Hoppers of North Carolina:
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MEMBRACIDAE Members: NC Records

Telamona excelsa - No Common Name



© Ken Childs- male

© Kyle Kittelberger- female

© Kyle Kittelberger- female; frontal view
Taxonomy
Family: MEMBRACIDAESubfamily: SmiliinaeTribe: TelamoniniSynonym: Telamona unicolor
Taxonomic Author: (Fairmaire, 1846)
Identification
Online Photographs: BugGuide                                                                                  
Description: The pronotal color of this species is sexually dimorphic. Females are a uniform yellow-green, while males are yellow-brown with prominent lateral dark stripes on the posterior edge of the pronotoum, continuing to form a transverse band; the anterior part of the crest may also be a dark brown color. The posterior part of the pronotum is a reddish-brown, and in both sexes the wings have a dark brown tip. The pronotal crest is quadrate, prominent, highly elevated, and smoothly textured; the crest is much more broad in females than males. Males are 11 mm long while females are 12 mm (FSCA). (Wallace 2015)
Distribution in North Carolina
County Map: Clicking on a county returns the records for the species in that county.
Out of State Record(s)
Distribution: Found in Mexico; Central, Eastern, and Southwestern United States; and Central and Eastern provinces of Canada (Wallace, 2015)
Abundance: Scattered records across the state, uncommon. Seasonal distribution: 29 April- 27 October (CTNC)
Seasonal Occurrence
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Habitats and Life History
Habitats:
Plant Associates: Castanea dentata (American chestnut), Carya (hickory), Carya cordiformis (bitternut hickory), Carya illinoinensis (pecan), Carya ovata (shagbark hickory), Carya glabra (pignut hickory), Carya pallida (sand hickory), Carya tomentosa (mockernut hickory), Juglans (walnut) [nymph on this host], J. cinerea (butternut), J. nigra (black walnut), Parthenocissus quinquefolia (Virginia creeper), Quercus alba (white oak), Q. macrocarpa (bur oak), Q. phellos (willow oak), Robinia pseudoacacia (black locust), Tilia americana (American basswood), Vitis (grape) (Wallace 2014).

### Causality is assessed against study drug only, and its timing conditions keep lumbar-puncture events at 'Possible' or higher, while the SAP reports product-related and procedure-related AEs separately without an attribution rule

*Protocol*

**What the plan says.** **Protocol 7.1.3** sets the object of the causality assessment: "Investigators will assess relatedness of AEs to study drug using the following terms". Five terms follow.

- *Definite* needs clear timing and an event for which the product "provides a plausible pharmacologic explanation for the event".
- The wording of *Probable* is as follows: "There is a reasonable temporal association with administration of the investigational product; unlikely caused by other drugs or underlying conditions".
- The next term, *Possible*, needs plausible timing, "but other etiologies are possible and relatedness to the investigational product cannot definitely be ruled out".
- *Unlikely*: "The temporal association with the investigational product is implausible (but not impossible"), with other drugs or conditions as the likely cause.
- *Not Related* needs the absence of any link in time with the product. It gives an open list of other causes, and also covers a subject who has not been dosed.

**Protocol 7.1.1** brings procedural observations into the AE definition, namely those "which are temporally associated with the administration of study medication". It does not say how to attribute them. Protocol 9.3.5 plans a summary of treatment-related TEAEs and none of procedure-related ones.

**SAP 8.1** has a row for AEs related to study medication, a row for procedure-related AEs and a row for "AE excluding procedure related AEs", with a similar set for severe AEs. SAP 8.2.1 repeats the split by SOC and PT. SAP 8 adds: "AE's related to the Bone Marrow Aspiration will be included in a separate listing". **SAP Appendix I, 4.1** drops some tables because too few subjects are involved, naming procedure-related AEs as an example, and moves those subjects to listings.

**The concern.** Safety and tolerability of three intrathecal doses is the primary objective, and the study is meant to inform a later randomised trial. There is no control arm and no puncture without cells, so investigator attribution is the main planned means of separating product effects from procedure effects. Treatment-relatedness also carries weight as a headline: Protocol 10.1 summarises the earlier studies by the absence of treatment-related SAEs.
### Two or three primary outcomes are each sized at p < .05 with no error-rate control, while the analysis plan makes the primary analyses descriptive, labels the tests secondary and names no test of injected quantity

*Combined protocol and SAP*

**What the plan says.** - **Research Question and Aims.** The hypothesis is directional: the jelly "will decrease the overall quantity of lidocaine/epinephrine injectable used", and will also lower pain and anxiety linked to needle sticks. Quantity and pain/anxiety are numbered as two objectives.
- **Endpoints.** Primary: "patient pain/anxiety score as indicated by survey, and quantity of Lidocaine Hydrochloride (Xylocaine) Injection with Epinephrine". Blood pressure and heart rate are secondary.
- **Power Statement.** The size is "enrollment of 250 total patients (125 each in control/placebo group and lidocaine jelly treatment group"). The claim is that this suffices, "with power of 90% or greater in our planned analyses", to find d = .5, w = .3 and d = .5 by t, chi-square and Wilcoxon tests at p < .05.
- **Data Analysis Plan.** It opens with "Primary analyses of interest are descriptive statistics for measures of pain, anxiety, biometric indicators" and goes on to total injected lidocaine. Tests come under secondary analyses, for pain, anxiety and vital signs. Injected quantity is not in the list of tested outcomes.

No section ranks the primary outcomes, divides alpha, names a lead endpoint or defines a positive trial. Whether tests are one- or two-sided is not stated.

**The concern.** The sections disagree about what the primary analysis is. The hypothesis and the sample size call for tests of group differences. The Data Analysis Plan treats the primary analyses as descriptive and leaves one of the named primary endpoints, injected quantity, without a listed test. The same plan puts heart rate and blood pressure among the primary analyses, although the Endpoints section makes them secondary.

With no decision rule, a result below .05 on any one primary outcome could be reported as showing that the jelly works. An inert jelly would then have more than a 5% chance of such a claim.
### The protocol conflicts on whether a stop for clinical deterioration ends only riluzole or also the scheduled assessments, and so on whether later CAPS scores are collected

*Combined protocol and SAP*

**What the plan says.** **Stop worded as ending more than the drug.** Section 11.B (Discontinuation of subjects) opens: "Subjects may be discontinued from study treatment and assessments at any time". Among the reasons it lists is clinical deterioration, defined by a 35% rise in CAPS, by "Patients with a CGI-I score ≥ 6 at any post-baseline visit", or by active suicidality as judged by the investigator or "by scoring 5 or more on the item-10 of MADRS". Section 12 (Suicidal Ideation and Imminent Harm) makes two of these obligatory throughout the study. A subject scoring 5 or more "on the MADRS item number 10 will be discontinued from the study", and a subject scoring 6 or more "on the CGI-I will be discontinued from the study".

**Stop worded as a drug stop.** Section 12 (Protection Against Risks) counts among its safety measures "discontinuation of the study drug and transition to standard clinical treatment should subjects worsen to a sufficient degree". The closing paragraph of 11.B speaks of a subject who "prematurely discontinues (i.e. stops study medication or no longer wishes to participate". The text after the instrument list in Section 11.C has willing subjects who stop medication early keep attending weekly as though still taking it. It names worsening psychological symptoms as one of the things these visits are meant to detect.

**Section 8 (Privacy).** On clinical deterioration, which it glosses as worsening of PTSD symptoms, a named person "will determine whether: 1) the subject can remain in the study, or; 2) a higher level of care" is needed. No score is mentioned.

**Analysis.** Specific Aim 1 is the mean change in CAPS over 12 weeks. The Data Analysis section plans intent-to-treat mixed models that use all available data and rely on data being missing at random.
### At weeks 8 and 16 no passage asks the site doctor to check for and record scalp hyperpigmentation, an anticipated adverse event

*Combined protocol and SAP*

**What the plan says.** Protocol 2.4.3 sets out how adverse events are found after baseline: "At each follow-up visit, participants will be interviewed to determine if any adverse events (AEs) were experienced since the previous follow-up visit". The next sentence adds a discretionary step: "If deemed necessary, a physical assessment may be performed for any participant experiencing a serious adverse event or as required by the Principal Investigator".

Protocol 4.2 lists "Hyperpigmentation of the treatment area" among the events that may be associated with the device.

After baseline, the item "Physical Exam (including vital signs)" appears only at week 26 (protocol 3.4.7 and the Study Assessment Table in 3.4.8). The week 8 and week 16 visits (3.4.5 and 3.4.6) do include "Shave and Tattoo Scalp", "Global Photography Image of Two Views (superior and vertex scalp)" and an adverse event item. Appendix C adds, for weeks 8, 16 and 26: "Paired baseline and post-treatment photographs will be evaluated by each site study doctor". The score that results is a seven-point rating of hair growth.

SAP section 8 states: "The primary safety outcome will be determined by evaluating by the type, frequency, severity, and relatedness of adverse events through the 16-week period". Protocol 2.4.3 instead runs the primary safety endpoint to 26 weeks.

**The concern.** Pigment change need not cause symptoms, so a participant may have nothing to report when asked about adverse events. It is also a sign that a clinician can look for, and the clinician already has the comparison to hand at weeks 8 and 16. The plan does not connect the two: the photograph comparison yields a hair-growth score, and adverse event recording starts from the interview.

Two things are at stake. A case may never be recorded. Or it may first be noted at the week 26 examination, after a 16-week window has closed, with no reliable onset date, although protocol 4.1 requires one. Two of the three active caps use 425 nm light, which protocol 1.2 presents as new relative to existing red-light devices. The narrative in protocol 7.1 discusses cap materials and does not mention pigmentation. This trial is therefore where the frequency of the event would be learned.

Behavior: Can be attracted at night with a light.
Comment: Males of this species could perhaps be confused with T. tristis, a species (particularly males) that has a pale middle of the pronotum and crest contrasting with dark sides. Note though that in T. tristis, the front of the pronotum is much darker.

This species was formerly called Telamona unicolor, but recently it was determined that T. unicolor is a synonym of T. excelsa. The type (initial specimen on which species was described) of T. excelsa was from Mexico and that of T. unicolor from NY, but the host plant for both, Carya, extends from Canada into Central America, which helped confirm the synonymy of the two species. (Wallace 2015)

Status: Native
Global and State Rank:

Species Photo Gallery for Telamona excelsa No Common Name

Photo by: Pam Burtt
Haywood Co.
Comment: Road edge in forest
Photo by: Vin Stanton
Buncombe Co.
Comment:
Photo by: R Emmitt
Orange Co.
Comment:
Photo by: Kyle Kittelberger, Brian Bockhahn
Rockingham Co.
Comment: female
Photo by: Kyle Kittelberger, Brian Bockhahn
Rockingham Co.
Comment: female
Photo by: Kyle Kittelberger, Brian Bockhahn
Rockingham Co.
Comment: female
Photo by: Randy L Emmitt
Orange Co.
Comment: moth lights, stayed all night. Liked the brighter lights.
Photo by: Randy L Emmitt
Orange Co.
Comment: moth lights, stayed all night. Liked the brighter lights.
Photo by: Ken Childs
Out Of State Co.
Comment: male
Photo by: Mark J. Rothschild
Out Of State Co.
Comment: female